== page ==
One thing about prostitution-related prosecutions. It doesn’t matter what state it is in (except Las Vegas I guess). Law enforcement loves to celebrate its “genius” and “hard work” after success from a “sting” on the matter.
Camden County Prosecutor Mary Eva Colalillo and Cherry Hill Police Chief William Monaghan announced on its website the fact that 30-year-old Javann Hall (hereinafter, the “Defendant”) of Massachusetts pleaded guilty in his Cherry Hill human trafficking case.
We began this discussion on Friday. As you will recall, the Defendant faces a recommended sentence of seven years in state to one count of second-degree human trafficking.
Law Enforcement says it discovered the Defendant’s crimes during an undercover prostitution detail at a hotel last year. 2015. His criminal acts include dropping the unnamed woman at the hotel. She had solicited what turned out to be an undercover officer after she had been advertised online.
Fortunately, the police tell us that she was taken into custody “without incident”…assuming you do not count exchanging the mantel of “suspect” to “victim” as an incident.
The unnamed female, who apparently is also from Boston, explained to the police that she was really being forced into her very active prostitution activities by the Defendant, who had dropped her off at the hotel.
Because of her newfound status, she has been released, charges against her have been dismissed and she has been referred to a licensed social worker who provided counseling and directed her to available social services.
According to the jubilant district attorney, the terms of the plea, aside from potential prison time and fines, include paying restitution to the woman
Attorney Sam’s Take On Human Trafficking And The Benefits Of Being A “Victim”
In the end of my previous posting, we left off with the following question:
“Well, Sam, your views regarding the prosecution of alleged prostitutes is well-documented. Doesn’t this case fall under that category?”
The fact is that we do not know whether this case falls under that category.
Law enforcement, of course, will tell you that it is not. After all, in this case, the woman said that she was a victim of human trafficking and not really a willing sex worker.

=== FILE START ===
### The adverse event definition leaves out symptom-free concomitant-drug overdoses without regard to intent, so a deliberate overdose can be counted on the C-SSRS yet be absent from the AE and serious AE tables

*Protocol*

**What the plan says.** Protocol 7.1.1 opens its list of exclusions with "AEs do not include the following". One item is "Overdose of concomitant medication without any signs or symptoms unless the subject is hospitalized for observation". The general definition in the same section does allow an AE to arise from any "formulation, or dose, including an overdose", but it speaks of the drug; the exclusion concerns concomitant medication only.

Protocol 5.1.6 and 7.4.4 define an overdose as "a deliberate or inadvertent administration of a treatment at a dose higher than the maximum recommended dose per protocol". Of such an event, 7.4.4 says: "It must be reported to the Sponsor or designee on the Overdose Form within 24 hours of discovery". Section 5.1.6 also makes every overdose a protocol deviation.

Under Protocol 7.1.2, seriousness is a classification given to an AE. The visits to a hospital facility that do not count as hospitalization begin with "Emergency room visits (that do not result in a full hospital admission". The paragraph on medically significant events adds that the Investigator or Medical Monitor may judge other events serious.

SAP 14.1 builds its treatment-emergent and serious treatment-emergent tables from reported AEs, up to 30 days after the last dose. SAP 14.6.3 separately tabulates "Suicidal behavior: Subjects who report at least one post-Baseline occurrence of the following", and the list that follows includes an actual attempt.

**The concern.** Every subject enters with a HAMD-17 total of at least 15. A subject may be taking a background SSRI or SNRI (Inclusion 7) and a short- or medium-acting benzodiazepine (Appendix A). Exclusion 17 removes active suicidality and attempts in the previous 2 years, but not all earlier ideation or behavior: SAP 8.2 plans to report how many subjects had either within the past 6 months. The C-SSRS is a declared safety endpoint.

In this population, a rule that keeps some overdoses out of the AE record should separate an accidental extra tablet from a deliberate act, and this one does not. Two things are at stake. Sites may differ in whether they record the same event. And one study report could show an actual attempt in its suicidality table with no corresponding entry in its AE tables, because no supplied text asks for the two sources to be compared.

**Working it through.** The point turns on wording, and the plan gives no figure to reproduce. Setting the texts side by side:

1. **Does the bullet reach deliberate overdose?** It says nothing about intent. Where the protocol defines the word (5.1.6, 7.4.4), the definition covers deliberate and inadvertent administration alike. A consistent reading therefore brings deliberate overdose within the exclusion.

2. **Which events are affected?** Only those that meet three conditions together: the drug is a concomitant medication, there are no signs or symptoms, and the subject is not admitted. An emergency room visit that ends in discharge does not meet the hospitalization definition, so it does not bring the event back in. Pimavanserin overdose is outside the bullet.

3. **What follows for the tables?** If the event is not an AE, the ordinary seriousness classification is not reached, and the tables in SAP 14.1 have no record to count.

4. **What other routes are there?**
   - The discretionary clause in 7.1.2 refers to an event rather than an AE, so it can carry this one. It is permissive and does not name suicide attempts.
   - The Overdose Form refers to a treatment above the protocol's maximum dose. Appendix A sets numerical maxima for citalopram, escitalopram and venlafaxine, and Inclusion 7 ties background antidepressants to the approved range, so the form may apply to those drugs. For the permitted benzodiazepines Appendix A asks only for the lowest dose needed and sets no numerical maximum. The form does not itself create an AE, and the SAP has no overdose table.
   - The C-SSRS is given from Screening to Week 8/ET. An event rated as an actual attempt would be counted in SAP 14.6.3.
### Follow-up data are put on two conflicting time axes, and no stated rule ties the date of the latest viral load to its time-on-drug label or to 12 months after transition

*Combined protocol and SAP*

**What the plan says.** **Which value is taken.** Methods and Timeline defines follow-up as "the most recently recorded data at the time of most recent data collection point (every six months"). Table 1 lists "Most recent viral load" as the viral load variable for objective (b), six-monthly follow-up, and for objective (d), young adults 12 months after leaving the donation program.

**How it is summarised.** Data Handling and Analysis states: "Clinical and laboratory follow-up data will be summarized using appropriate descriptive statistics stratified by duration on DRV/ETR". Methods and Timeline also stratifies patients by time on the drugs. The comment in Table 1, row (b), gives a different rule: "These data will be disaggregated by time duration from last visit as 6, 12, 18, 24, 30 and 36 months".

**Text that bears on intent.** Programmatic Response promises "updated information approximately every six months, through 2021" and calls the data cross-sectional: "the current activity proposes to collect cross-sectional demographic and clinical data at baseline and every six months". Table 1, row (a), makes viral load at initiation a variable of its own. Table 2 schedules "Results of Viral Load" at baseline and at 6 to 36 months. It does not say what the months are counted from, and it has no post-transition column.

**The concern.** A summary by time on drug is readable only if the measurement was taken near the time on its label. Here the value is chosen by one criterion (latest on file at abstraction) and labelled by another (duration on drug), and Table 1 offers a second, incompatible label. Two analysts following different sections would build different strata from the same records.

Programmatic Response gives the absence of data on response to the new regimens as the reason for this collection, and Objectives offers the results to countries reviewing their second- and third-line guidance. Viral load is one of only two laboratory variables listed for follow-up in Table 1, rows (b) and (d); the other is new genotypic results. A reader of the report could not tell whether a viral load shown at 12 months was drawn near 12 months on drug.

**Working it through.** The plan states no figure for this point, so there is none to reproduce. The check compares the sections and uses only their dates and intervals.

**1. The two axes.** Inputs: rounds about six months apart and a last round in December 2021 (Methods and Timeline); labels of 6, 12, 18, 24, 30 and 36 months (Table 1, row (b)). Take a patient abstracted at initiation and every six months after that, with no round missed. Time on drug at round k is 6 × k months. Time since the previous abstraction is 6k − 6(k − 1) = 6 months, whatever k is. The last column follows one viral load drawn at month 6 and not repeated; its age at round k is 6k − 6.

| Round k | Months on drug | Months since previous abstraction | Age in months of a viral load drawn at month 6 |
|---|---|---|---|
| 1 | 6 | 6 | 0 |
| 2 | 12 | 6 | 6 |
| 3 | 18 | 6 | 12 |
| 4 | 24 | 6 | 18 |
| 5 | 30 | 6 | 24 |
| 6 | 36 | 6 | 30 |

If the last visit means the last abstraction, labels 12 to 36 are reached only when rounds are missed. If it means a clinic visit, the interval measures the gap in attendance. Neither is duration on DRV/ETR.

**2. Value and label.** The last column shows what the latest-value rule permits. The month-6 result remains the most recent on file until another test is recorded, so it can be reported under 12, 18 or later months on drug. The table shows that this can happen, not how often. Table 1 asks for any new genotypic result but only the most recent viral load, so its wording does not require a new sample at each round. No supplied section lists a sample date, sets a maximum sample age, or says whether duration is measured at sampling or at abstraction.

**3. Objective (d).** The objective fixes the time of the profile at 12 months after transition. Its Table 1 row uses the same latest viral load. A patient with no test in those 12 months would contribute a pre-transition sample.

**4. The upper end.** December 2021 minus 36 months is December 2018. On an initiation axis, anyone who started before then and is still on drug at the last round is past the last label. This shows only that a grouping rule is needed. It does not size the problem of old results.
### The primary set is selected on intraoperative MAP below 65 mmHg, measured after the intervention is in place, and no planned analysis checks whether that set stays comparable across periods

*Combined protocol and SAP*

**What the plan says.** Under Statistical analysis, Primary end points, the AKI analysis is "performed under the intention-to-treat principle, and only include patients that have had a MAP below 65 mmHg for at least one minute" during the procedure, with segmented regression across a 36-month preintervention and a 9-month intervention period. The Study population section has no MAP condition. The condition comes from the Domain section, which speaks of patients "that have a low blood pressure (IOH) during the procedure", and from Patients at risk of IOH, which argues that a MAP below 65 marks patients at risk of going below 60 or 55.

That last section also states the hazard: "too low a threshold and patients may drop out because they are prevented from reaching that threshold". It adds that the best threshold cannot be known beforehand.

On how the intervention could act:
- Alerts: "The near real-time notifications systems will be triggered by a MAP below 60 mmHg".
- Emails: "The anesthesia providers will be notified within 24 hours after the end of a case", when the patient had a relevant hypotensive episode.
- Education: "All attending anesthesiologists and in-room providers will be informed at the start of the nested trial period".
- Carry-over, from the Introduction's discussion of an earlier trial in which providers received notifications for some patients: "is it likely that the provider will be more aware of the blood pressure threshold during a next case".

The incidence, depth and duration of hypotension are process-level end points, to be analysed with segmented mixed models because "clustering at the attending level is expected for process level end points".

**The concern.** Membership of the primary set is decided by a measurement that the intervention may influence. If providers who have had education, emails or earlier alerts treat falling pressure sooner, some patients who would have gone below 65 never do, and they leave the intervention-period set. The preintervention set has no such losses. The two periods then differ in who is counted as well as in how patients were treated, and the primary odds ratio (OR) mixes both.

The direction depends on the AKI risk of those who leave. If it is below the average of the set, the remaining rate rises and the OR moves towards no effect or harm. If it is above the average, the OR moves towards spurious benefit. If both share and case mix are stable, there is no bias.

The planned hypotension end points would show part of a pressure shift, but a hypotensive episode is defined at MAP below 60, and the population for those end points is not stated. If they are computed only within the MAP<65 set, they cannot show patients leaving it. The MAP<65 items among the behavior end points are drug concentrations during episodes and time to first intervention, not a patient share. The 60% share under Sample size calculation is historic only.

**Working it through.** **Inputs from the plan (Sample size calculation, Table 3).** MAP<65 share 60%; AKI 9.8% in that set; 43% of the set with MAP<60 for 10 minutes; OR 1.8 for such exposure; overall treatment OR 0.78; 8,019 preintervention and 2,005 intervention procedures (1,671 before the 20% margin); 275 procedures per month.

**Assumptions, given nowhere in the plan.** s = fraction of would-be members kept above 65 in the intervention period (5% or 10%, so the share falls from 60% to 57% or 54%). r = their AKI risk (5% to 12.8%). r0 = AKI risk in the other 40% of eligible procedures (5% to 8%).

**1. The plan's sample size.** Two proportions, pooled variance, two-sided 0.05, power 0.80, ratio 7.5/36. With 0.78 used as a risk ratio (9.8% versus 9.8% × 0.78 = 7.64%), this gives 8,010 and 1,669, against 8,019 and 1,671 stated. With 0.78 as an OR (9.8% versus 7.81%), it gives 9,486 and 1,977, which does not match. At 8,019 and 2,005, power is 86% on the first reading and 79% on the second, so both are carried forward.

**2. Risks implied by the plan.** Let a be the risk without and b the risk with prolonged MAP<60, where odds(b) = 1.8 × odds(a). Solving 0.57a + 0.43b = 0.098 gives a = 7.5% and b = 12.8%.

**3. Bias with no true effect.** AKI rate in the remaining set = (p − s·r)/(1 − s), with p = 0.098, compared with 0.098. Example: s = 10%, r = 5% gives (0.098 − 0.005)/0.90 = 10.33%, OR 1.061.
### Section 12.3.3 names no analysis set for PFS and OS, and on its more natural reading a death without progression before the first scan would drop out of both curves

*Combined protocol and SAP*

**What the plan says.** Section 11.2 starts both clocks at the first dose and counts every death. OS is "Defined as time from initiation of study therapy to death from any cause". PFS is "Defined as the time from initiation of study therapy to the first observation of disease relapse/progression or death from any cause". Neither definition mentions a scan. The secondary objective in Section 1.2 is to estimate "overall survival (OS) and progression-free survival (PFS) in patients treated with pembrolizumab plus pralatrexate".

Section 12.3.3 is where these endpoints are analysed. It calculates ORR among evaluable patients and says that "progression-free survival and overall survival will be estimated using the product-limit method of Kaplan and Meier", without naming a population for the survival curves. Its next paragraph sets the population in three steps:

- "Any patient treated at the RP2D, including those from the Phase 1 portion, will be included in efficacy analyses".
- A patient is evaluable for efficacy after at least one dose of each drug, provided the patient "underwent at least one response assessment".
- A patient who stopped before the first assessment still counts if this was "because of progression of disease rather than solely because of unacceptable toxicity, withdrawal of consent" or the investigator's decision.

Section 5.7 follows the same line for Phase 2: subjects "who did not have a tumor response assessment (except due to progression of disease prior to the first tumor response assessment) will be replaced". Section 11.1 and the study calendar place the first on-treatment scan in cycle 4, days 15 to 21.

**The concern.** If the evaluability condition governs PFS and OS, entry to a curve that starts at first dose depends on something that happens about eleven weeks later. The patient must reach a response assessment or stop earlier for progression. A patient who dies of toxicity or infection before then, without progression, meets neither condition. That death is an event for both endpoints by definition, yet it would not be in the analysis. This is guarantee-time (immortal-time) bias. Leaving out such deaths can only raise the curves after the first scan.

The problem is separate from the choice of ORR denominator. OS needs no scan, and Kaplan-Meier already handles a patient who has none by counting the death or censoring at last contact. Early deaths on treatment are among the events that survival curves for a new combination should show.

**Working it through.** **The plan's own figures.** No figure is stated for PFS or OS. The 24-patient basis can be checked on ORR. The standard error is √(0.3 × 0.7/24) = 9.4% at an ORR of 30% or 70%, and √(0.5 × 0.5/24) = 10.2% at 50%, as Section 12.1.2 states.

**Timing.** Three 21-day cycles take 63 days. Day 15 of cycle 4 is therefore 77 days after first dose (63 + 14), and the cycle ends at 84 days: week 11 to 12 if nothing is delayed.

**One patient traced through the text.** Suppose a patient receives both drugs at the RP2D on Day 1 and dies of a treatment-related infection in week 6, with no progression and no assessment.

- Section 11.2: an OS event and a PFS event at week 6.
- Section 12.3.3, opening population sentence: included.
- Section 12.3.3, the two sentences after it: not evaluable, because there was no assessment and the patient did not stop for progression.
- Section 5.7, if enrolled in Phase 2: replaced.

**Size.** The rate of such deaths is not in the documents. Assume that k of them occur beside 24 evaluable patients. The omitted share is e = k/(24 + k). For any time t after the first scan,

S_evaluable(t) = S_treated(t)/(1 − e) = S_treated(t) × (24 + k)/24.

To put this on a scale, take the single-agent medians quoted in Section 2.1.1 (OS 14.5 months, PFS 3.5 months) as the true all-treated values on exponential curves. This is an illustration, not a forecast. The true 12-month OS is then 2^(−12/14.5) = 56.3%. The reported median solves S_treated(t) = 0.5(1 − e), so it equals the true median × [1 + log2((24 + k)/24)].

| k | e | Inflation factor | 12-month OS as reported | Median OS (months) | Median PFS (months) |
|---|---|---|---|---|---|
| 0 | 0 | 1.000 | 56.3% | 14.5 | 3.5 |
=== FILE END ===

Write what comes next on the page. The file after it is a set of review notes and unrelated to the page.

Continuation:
I would say that the difference between human trafficking and a regular case of prostitution is the willingness of the person engaging in the sex for money. In many, many cases, the worker has chosen the world’s oldest profession to make money. In doing so, they often have what is known as a “pimp”. The street lingo for the customer is, “John”.
For years, law enforcement has had a tough time in sounding the call to battle the sex industry. In my own opinion (not that you asked) that is because the fact that prostitution is still a crime makes little sense…particularly when one examines the reasons we claim it must be kept illegal. We have discussed this many times in the past.
However, there are still those amongst us who, often for religious reasons, desire to keep prostitution illegal. Our system used to pin the blame right on the prostitute. Then, we thought it would help if we targeted the Johns. Now, with the advent of “human trafficking”, we are focusing on the pimp.
Don’t get me wrong. While I argue that it is absurd to outlaw prostitution, I do not offer the same position with cases of true human trafficking. Human trafficking combines the crimes of rape, kidnapping and lord knows what else. It is akin to slavery. My blogs do not seek to do anything but condemn the practice.
“But how does the police figure out which cases are prostitution and which are human trafficking?”
I would say by investigation. In this case, however, it seems that they just took the suspect-turned-victim’s word for it.
And remember…while law enforcement loves to publically congratulate itself on prostitution stings, a human trafficking case is treated much more seriously.
Other than stepping away from the pointed end of the state’s finger of blame, there are more benefits of becoming cast in the position of “victim”. According to the news sources, this woman has been rewarded those. They vary from social work help to housing to help in finding a job. Not to mention having charges against her dropped.
In this case, though, there was another benefit which startled even me.
In my experience, “restitution” has been frowned on in these cases. After all, what are you paying the “victim” for?
It is similar to a rape case. After all, given that the government’s theory is that the woman was forced to engage in sex for money, what restitution is being paid that could not said to be payment for services rendered?
In other words, the expected proceeds of engaging in prostitution.
There may be no end to benefits of choosing the costume of victim over that of defendant.
I hasten to add that I do not know the details of this particular case. However, the issue undoubtedly exists…the suspiciousness of this case notwithstanding.